This document is supposed to help users debug issues with MODTRAN when that software is run by the DIRSIG model.

Because DIRSIG and MODTRAN integration is a "black box" to the user, it seems like magic when it works but is very frustrating and obfuscated when it does not. This document is designed to help users in the later case. This document will guide the user through a step by step process to understanding how DIRSIG and MODTRAN interact and how common problems with that interaction can be resolved.

MODTRAN Software


At this time, DIRSIG has been tested to work with the following versions of MODTRAN:

  • MODTRAN4, Version 3, Release 1 (MODTRAN 4v3r1)

    • This is one of the last releases of the MODTRAN4 software. We strongly recommend not using any version prior to this release because of numerous bugs in the software, important improvements to the software, etc.

  • MODTRAN5, 2.0 and 2.2 (MODTRAN 5.2.0 and MODTRAN 5.2.2)

    • These are the most common releases of MODTRAN5 we encounter in the wild at the time of this writing. Both versions have been used with DIRSIG on all of the supported platforms.


    • This is the latest version of MODTRAN and it features some changes to the interface. Until DIRSIG is updated to utilize the new interface, users will need to utilize the temporary "wrapper" solution described below.

Important Although MODTRAN 4v3r1 works with DIRSIG, it is strongly recommended that the user employ MODTRAN5 or MODTRAN6 with DIRSIG. For more information, visit

These versions of MODTRAN have been found to work on Windows, Mac OSX and UNIX platforms.

MODTRAN6 vs. Earlier Versions

Prior to MODTRAN6, MODTRAN did not come with a robust, standardized, well documented application programmers interface (API) and software like DIRSIG must integrate with MODTRAN through MODTRAN’s standard file interfaces. For a variety of reasons, this coupling can be problematic. For example, different versions of MODTRAN can behave differently when an error occurs or report that same error differently. In other cases, the format of various input and output files change and software that reads and writes those files must be updated.

Note Although the MODTRAN input and output files are documented in the MODTRAN manual, this mechanism falls short at being a robust API for a variety of reasons. The biggest limitation is the lack of a consistent and formalized error reporting mechanism that can be easily interpreted by the calling program. Recent versions of MODTRAN are improving this, but formal APIs have a consistent behavior when errors are produced.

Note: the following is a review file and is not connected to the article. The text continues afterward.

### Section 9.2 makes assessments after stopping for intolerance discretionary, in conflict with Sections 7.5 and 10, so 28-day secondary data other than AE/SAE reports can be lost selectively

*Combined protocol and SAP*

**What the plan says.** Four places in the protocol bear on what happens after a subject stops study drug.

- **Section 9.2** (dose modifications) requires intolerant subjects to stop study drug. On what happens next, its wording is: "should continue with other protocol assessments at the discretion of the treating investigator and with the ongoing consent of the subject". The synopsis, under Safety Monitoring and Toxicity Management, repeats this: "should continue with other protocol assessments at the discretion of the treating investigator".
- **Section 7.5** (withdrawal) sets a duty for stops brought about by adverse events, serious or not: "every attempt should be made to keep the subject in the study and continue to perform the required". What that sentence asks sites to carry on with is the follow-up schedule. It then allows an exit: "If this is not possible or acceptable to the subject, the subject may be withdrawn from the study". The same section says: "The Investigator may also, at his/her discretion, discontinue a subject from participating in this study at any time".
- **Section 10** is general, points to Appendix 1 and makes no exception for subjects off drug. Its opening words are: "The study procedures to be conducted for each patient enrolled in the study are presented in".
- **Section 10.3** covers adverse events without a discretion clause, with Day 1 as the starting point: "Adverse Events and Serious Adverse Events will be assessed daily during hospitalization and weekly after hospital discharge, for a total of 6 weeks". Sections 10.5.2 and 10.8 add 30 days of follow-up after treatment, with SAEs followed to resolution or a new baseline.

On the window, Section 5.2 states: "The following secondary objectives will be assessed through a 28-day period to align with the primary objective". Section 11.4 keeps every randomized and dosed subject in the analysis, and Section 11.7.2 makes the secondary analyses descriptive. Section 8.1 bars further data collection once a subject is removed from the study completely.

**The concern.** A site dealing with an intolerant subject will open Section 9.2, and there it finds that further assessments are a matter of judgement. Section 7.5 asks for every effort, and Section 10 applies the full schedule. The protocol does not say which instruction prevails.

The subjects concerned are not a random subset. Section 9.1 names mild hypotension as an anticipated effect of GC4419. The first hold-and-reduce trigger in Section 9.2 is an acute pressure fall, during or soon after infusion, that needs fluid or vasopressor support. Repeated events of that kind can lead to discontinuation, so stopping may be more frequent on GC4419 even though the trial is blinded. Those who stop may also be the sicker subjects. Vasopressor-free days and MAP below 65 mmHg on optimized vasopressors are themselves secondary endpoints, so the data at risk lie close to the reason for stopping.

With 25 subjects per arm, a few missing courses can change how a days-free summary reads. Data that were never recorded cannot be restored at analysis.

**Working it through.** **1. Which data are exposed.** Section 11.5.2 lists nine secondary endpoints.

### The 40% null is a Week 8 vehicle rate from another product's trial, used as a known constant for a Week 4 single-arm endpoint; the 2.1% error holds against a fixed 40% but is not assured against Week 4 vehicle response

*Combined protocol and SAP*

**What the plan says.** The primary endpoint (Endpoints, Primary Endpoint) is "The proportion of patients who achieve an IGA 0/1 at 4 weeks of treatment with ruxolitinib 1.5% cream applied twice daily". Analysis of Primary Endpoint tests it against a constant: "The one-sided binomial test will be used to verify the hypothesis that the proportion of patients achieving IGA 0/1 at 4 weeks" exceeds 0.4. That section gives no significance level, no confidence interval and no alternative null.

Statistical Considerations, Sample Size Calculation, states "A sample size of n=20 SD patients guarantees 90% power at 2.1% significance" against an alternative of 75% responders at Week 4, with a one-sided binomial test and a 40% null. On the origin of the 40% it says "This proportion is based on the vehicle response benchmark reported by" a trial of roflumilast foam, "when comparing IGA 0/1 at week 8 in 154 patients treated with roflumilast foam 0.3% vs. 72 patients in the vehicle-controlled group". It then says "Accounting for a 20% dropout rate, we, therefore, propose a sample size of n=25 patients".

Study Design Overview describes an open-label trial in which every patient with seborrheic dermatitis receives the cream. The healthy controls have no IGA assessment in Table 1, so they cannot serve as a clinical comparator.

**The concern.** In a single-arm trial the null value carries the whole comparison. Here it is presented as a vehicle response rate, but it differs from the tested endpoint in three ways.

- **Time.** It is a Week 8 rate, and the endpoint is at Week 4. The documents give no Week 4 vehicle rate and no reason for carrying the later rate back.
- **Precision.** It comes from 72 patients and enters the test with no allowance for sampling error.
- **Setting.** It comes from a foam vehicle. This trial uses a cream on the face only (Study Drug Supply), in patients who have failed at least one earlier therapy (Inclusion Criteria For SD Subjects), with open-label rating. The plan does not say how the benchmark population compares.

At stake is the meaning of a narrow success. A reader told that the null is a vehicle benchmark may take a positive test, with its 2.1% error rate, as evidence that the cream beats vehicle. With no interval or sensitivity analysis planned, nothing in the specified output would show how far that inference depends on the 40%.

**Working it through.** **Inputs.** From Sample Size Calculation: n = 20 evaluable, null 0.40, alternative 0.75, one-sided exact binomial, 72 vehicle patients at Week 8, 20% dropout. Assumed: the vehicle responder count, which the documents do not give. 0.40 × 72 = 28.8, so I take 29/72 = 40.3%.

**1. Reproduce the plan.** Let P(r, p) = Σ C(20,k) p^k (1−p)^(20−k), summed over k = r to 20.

MODTRAN6 (the latest version of MODTRAN) marks a major milestone in the continued development of one of the most popular and trusted codes for simulating radiative transfer in the atmosphere. In addition to important science related advancements, this latest code also includes significant improvements to the general usability of the software. This includes a new graphical user interface (GUI) and the introduction of a formal application programmer interface (API), which let’s codes like DIRSIG interact with MODTRAN in a far more robust way than previous versions allowed.

Setting up DIRSIG to use MODTRAN

The setup of DIRSIG to use MODTRAN is described in the MODTRAN Setup section of the DIRSIG Installation Guide. The following sections outline some specific aspects of using MODTRAN5 and MODTRAN6 with DIRSIG.


The major development in MODTRAN6 is a shift from the old "tape5" style inputs to a new JSON (JavaScript Object Notation) style input. In addition to improving the general readability of the input, the JSON document format is much easier to read in, modify and write back out. The old tape5 format required software like DIRSIG to know a great deal about the format of the input file in order to correctly read in, modify and write back out a set of MODTRAN inputs. If a new variable was added to an existing input "card", a new input "card" added, etc. then the DIRSIG code needed to be modified to know to read it in and write it back out, even if it never modified those variables. The JSON document style input now employed by MODTRAN6 can be read into a generic structure, the variables of interest can be modified in a straight-forward way, and the document written back out without needing to code extensive logic that understands the meaning and impact of every variable.

However, DIRSIG has not been updated to use the new JSON input format yet. Until DIRSIG is updated, our short-term solution is to make a script that wraps around the MODTRAN executable and perform some basic file manipulations so that the script makes MODTRAN6 "look like" older versions of MODTRAN. As a result, MODTRAN6 can be used with any existing version of DIRSIG without any code modifications to DIRSIG or installation updates for the end-user. The example script below assumes DIRSIG wrote to the file tape5, it renames that file to mod6_tmp.tp5 and then launches MODTRAN6 supplying mod6_tmp.tp5 as a command-line argument. Note that this rename approach was selected over the option of converting the input file to JSON in order to avoid the runtime associated with that conversion. Additionally, DIRSIG expects the output files to be named tape6, tape7, etc. so this script also renames the output files after MODTRAN6 has finished execution.